Elvis Andrus’ first second-base experience for White Sox was ‘completely weird’

Andrus will need more time to get comfortable at his new position.

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White Sox second baseman Elvis Andrus, left, reaches for the baseball before tagging out the Mariners’ Jarred Kelenic.

White Sox second baseman Elvis Andrus, left, reaches for the baseball before tagging out the Mariners’ Jarred Kelenic.

Ross D. Franklin/AP

GLENDALE, Ariz. — Elvis Andrus’ first game experience at second base Monday for the White Sox caught him off guard. It felt very odd, he admitted.

“It was completely weird,” Andrus said after playing four innings in his first Cactus League game of the year. “The weirdest game I’ve played in a while. Even between innings I was like, ‘What am I doing here?’ But I’ll get used to it, for sure.”

That’s going to happen when you’ve played no other position besides shortstop over 14 seasons in the majors.

Signed to a one-year, $3 million deal last Monday, Andrus returned to the White Sox when he wasn’t offered a job as a starting shortstop. The Sox are glad to have him back.

Andrus wanted grounders hit to him but made two plays, a diving stop on a soft liner to his left and a tag for an out on a close play. The different angles on a different side of the field and double plays — especially on grounders to his glove side — are the biggest adjustments.

“I want to make it comfortable for me,” he said. “So far, so good. Hopefully I can get a lot of ground balls the next game. It’s a process.”

Andrus, batting ninth, tripled off the center-field wall and walked in two plate appearances.

No closer

Manager Pedro Grifol has been saying he plans to mix and match in the ninth inning without having Liam Hendriks, a point he made especially clear Monday. Grifol will not have a set closer identified Opening Day (March 30) in Houston.

“Absolutely not,” Grifol said. “That’s not how we are going to run it, unless Hendriks is back.”

Relievers like knowing their roles, but they will know what’s expected without having a set ninth-inning guy.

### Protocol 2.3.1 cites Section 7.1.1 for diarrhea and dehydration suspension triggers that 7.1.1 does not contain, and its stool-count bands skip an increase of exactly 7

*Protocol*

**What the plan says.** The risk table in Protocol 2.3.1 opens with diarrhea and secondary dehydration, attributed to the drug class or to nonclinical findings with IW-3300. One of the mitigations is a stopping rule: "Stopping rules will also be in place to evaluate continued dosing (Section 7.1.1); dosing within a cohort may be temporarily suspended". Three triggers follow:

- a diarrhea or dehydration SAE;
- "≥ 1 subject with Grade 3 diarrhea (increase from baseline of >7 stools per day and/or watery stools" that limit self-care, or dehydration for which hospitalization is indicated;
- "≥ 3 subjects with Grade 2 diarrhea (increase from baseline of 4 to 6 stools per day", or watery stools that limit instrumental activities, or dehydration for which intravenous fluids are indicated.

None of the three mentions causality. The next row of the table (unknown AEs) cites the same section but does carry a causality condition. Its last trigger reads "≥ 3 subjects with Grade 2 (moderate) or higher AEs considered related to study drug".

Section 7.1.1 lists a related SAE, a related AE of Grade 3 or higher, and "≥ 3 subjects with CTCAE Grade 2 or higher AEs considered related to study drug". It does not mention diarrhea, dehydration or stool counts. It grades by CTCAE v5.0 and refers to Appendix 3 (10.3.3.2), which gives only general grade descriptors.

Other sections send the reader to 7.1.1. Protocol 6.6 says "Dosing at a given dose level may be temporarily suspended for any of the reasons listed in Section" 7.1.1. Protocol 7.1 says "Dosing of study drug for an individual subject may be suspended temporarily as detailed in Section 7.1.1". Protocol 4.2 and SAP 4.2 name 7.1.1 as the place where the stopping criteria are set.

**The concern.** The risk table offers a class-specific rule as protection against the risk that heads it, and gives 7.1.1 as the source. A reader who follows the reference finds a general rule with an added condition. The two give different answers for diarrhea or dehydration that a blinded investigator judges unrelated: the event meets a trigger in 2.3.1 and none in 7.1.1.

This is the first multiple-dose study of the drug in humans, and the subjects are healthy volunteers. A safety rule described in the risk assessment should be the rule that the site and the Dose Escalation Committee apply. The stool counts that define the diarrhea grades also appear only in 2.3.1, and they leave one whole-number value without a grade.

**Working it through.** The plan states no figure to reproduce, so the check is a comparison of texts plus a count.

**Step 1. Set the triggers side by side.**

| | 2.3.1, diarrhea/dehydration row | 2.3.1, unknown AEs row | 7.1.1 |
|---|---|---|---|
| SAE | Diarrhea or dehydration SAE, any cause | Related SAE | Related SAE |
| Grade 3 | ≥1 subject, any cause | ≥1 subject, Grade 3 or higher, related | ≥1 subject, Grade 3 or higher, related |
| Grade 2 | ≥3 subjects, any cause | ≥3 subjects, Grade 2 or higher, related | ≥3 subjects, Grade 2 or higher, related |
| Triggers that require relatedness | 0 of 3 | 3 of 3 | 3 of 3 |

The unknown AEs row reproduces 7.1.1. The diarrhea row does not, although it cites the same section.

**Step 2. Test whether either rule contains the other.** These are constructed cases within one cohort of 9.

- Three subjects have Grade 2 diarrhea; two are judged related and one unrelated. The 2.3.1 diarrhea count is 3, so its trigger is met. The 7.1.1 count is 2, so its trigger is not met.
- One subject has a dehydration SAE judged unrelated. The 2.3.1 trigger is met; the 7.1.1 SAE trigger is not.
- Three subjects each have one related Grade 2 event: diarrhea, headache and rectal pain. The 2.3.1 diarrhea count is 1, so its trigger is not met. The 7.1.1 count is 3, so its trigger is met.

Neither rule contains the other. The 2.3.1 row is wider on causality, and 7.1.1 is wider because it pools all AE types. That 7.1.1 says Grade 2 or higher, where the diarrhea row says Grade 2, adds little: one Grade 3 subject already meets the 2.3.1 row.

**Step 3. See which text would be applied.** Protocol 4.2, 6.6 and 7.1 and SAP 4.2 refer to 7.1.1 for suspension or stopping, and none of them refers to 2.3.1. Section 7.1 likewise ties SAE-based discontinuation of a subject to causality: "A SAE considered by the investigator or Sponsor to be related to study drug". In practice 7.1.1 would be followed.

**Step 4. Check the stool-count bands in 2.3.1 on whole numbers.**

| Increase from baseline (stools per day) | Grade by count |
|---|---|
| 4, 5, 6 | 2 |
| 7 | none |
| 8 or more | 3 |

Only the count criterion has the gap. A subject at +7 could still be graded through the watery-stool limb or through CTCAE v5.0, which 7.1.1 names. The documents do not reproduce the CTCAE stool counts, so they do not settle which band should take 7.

“They are going to know that,” Grifol said. “They are going to know pockets. They are going to know which part of the game they might be in. Obviously, games change. The game changes things.”

Lopez sharp

Right-hander Reynaldo Lopez, who figures to be in the high-leverage mix, needed 12 pitches to get through a scoreless third. Lopez is pleased with the command of his full arsenal early in camp.

“Everything is working right now,” he said.

“Oh, he looks great,” Grifol said before Lopez pitched. “He’s in really good shape. His arm feels great. He’s had really good live BPs; the ball is coming out of his hand really well.”

The Sox’ top starter in 2018, Lopez now embraces relief work.

“My mindset is the same as last year: be focused and ready for the call,” he said. “Seventh, sixth, eighth or ninth [inning].”

Upcoming starters

Davis Martin gets a start Wednesday, followed by Lance Lynn in his second start Thursday and Dylan Cease in his first one Friday. Mike Clevinger and Lucas Giolito are scheduled for two innings each of live batting practice Tuesday.

“I don’t mind seeing them in live BPs,” Grifol said. “They get good work. We get to try some things.”

Martin could be the fifth starter should Clevinger, who’s under investigation by Major League Baseball for domestic-abuse allegations, not be available.

Sox 10, Mariners 1

*First-year manager Grifol, playing all of his regular position players, watched his team’s cleanest game after two sloppy ones and enjoyed his first handshake line in a Sox uniform.

*Jake Burger homered for the second time in three games, a deep blast to center against lefty Nick Margevicius. Burger’s homer Saturday was also tape-measure-caliber.

*Sean Burke, the Sox’ top pitching prospect, according to MLB Pipeline, and a potential fifth- or sixth-starter option, capped two scoreless innings by getting a called third strike past former Sox player AJ Pollock.

*On deck: Sox at Diamondbacks, 2:10 p.m. Tuesday, Scottsdale, Jonathan Stiever vs. Zach Davies.

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